U.S. Trains Members of Costa Rican Coast Guard

U.S. Trains Members of Costa Rican Coast Guard

By Roberto López Dubois/Diálogo
March 30, 2018

The training, which lasts just under three months, will end in early April.

Costa Rican Coast Guard officers are in the United States for 10 weeks of training. The training will allow them to command, navigate, and maintain the two patrol boats the U.S. donated to Costa Rica in October 2017.

In all, 47 Costa Rican coast guard members are training at the U.S. Coast Guard (USCG) Yard in Baltimore, Maryland. The service members arrived on January 15th and will depart for Costa Rica aboard the patrol boats on April 3rd. The training, held under the Excess Defense Articles (EDA) program of the U.S. Office of International Acquisition, consists of academic and hands-on courses teaching basic skills to operate the vessels. The transfer of the patrol boats also took place under the EDA program.

“The classroom portion lasted eight weeks and was focused on the 110-foot [vessels] systems and damage control,” said Aleshia Harding, a USCG Foreign Military Sales program manager responsible for the Costa Rica EDA transfer. “Each new 110-foot [vessel] crew is now participating in one week of training so they are fully ready to operate the vessels during their transit home.”

According to Harding, USCG members with extensive knowledge of the 110-foot patrol boats are in charge of the training. The training event is the first one to combine Costa Rican and U.S. Coast Guard units in that ship class.

Competence and capabilities

“The training seeks to ensure the good use and proper operation and maintenance of these patrol boats,” Commissioner Martín Arias Araya, director of the Costa Rican Coast Guard, told Diálogo. “It will enable [the crews] to be effective and efficient.”

The deployed Costa Rican Coast Guard group includes personnel specialized in different areas, such as captains, first officers, mechanics, electronics, communications, and navigation specialists, among others. Each officer, Commissioner Arias emphasized, has several years of tenure in the service.

“They were selected from among the Costa Rican Coast Guard members who have been in the service since 2000 or 2001,” Commissioner Arias said. “All of them have operational and navigational experience, and have all met high training standards.”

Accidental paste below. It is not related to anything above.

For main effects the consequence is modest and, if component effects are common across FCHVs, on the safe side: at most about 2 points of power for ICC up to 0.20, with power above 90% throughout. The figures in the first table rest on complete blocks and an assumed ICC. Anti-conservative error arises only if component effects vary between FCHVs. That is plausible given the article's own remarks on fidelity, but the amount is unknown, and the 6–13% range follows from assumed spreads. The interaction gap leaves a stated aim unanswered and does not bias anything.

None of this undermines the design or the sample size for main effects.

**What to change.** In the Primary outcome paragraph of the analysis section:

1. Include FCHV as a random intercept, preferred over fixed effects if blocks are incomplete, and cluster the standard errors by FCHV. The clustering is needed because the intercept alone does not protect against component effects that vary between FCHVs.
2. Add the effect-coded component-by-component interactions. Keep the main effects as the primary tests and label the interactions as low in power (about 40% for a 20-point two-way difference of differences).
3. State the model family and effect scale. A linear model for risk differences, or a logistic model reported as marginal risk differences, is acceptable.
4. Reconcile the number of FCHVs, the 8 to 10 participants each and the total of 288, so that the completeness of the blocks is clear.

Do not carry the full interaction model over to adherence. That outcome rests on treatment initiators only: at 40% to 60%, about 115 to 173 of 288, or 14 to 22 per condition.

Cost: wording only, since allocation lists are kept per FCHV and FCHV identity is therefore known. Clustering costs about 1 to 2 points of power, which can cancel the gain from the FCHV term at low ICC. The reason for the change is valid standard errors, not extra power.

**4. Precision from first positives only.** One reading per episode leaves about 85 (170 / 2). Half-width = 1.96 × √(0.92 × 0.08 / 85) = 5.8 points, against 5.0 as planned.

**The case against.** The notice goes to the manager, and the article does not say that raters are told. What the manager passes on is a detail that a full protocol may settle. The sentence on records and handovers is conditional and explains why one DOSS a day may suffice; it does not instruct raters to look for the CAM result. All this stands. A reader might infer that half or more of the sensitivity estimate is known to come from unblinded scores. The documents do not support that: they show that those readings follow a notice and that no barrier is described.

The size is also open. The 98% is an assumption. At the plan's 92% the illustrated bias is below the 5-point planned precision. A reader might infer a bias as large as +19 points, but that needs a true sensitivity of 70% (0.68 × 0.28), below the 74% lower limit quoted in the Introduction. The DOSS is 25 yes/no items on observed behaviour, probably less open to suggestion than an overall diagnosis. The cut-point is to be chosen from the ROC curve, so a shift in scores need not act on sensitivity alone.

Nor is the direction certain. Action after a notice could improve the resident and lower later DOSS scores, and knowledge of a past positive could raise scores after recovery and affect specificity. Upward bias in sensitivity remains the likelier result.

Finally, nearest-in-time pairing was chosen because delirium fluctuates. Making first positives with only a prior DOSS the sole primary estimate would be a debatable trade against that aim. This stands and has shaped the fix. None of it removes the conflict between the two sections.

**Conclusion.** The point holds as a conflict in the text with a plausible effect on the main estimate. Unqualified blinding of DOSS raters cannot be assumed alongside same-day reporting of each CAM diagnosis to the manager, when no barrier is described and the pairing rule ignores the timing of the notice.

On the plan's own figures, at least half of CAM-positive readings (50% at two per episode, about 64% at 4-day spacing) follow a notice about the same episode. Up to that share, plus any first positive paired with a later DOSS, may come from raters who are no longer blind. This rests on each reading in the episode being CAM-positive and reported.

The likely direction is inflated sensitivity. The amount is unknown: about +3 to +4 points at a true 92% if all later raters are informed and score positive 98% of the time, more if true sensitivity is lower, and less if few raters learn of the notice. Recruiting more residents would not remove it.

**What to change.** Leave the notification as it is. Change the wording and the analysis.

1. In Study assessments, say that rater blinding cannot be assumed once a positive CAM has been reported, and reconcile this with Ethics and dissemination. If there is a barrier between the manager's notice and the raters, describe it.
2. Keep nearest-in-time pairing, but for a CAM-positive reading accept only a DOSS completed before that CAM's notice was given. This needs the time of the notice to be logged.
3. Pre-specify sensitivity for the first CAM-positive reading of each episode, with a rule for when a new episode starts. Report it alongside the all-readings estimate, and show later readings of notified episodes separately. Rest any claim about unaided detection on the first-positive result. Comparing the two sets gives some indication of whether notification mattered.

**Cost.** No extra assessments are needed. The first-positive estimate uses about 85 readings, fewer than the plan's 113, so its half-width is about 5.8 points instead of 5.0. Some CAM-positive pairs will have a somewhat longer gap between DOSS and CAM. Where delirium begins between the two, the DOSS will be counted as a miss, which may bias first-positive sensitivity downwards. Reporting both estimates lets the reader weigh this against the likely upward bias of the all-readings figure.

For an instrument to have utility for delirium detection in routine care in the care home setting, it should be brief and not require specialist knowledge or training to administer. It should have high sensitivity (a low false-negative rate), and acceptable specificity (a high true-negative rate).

On April 3rd, both patrol boats will depart from the Baltimore shipyard, en route to their new homeport in Caldera, Costa Rica. Four USCG personnel will accompany the Costa Rican crews on their journey.

“The crews will make two stops at USCG stations for refueling and resupply before arriving in Limón, Costa Rica,” Harding told Diálogo. “After transiting the Panama Canal, they will arrive at their new homeport in Caldera, Costa Rica. A ceremony honoring the arrival of the vessels will be held on April 26th.”

Return to service

Even though these patrol boats were donated on October 13, 2017, through a transfer ceremony held in Costa Rica, the Costa Rican flag was not immediately hoisted on the boats. On February 13th, a delegation made up of officials from Costa Rica and the U.S. Embassy in Costa Rica visited the U.S. Coast Guard Yard in Baltimore to officially receive the boats.

The patrol boats, also known as “the Coast Guard’s workhorses,” went from the Island class of U.S. vessels to the Libertador class in Costa Rica. Under their new service commission, the vessels were rechristened the Juan Rafael Mora Porras and the General José María Cañas Escamilla.

“The Costa Rican Coast Guard members will return to their country trained and full of conviction, ready to play a transformational role in protecting their waters and keeping Costa Rican territory safe from the scourges of narcotrafficking, human smuggling, illegal fishing, and other illegal activities,” Sharon Day, the U.S. Ambassador to Costa Rica, said. The ambassador added that the donation was “the result of long hours of work and constant dedication.”

Built in the 1980s, the vessels operated in Alaska before being decommissioned in 2015. While the Costa Rican crews received their training, the boats were upgraded with new radar, communications equipment, and a fresh coat of paint.

“The USCG team has worked closely with the crew through the planning process, vessel reactivation, and training as they prepare for transit to Costa Rica,” Harding said. “We are impressed by the crews’ dedication and positive attitude and look forward to them putting these cutters into service again.”